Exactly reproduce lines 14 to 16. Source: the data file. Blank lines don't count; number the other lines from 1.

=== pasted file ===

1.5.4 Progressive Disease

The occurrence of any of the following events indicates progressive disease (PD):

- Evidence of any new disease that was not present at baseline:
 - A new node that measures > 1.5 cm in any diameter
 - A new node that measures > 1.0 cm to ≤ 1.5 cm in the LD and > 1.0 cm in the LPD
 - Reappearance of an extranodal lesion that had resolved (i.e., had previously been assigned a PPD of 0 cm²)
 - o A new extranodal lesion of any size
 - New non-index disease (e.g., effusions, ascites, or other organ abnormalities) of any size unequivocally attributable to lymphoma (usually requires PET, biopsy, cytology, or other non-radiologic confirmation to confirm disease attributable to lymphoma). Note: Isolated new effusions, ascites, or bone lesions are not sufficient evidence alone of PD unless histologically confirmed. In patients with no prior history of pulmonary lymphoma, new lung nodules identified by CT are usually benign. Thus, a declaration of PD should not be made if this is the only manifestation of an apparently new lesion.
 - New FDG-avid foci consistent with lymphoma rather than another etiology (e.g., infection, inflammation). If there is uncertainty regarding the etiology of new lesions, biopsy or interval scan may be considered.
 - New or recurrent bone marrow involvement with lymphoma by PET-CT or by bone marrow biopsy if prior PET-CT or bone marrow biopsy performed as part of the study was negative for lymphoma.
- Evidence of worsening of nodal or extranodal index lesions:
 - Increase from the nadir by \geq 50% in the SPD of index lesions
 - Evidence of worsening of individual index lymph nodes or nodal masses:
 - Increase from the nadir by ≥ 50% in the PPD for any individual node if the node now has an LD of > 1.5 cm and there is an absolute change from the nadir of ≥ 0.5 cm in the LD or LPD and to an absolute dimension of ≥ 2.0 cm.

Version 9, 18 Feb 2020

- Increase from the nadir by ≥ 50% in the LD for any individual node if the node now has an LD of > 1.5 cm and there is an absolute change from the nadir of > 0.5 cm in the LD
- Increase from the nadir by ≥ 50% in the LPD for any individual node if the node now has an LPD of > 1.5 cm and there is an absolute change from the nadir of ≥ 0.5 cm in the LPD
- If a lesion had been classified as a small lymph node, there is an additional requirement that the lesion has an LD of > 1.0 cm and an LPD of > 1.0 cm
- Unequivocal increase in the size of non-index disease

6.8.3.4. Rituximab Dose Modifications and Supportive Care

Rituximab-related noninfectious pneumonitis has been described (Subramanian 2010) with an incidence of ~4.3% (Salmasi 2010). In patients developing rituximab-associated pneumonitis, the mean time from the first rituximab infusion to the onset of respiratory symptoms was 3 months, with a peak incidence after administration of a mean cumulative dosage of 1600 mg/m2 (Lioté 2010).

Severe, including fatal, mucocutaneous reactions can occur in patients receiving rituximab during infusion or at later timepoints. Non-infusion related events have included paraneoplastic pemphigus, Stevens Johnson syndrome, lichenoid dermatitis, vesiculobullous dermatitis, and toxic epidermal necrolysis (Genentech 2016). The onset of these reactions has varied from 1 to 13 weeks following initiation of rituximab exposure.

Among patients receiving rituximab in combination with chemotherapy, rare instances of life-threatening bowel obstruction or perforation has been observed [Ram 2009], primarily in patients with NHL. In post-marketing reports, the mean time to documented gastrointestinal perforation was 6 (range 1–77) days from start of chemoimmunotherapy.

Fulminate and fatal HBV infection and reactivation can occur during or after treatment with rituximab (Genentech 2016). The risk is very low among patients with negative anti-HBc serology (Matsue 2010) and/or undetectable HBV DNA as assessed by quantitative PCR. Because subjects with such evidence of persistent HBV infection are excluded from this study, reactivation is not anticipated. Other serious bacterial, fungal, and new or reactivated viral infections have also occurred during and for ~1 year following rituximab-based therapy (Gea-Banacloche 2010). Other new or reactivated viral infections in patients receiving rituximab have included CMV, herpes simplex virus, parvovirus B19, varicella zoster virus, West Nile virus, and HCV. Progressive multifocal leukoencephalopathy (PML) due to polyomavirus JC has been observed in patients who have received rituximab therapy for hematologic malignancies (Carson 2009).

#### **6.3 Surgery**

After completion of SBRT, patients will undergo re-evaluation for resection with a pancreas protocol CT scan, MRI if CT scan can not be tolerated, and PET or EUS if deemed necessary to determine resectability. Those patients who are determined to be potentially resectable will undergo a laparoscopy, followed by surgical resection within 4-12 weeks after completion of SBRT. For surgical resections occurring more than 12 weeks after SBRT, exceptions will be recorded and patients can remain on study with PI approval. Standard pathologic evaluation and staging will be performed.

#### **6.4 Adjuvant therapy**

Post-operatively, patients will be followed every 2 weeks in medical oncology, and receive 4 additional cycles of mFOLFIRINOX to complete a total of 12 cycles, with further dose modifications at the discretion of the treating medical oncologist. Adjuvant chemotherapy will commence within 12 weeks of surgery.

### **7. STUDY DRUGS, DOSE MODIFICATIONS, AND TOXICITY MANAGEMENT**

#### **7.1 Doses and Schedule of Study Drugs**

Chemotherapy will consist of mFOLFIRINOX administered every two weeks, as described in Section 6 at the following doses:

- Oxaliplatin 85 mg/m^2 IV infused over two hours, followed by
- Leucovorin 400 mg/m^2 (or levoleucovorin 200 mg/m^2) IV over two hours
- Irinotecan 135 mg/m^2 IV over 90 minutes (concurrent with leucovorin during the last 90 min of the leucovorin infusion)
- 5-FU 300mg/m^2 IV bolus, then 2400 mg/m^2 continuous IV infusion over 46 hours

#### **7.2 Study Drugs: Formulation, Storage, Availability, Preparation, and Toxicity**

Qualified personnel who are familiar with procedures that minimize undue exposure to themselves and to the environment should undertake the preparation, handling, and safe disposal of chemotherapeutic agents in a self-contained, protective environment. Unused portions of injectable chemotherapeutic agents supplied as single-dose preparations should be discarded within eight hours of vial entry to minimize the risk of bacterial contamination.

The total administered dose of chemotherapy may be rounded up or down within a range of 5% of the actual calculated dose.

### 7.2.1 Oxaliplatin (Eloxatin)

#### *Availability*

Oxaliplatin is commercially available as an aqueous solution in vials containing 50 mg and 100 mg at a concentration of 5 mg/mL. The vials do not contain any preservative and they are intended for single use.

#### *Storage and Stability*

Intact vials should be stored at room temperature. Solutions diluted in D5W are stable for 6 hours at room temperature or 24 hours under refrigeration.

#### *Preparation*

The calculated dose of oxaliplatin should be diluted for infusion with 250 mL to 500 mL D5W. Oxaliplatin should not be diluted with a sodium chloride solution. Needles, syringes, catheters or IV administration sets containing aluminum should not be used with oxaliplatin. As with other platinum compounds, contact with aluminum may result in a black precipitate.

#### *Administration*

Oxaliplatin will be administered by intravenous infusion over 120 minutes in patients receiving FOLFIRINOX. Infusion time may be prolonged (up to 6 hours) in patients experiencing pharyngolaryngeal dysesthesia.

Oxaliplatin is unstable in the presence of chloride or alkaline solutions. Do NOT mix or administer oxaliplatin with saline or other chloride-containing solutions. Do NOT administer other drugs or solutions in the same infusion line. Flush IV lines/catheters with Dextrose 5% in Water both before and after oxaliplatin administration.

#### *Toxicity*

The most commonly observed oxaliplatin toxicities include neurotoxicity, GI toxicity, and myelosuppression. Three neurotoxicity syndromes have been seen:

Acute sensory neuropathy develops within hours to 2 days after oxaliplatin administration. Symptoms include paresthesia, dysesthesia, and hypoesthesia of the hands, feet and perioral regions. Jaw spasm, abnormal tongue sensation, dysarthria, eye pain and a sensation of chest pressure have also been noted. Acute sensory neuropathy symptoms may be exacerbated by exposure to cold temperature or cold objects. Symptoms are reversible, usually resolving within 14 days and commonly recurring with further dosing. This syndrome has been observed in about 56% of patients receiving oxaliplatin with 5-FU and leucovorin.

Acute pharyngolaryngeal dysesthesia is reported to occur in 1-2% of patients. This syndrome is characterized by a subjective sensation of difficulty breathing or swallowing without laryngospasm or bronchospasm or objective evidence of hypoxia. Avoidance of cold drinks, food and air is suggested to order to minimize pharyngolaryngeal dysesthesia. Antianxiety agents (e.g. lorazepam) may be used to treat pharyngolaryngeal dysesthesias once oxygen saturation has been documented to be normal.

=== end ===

 - Increase from the nadir by ≥ 50% in the PPD for any individual node if the node now has an LD of > 1.5 cm and there is an absolute change from the nadir of ≥ 0.5 cm in the LD or LPD and to an absolute dimension of ≥ 2.0 cm.

Version 9, 18 Feb 2020

- Increase from the nadir by ≥ 50% in the LD for any individual node if the node now has an LD of > 1.5 cm and there is an absolute change from the nadir of > 0.5 cm in the LD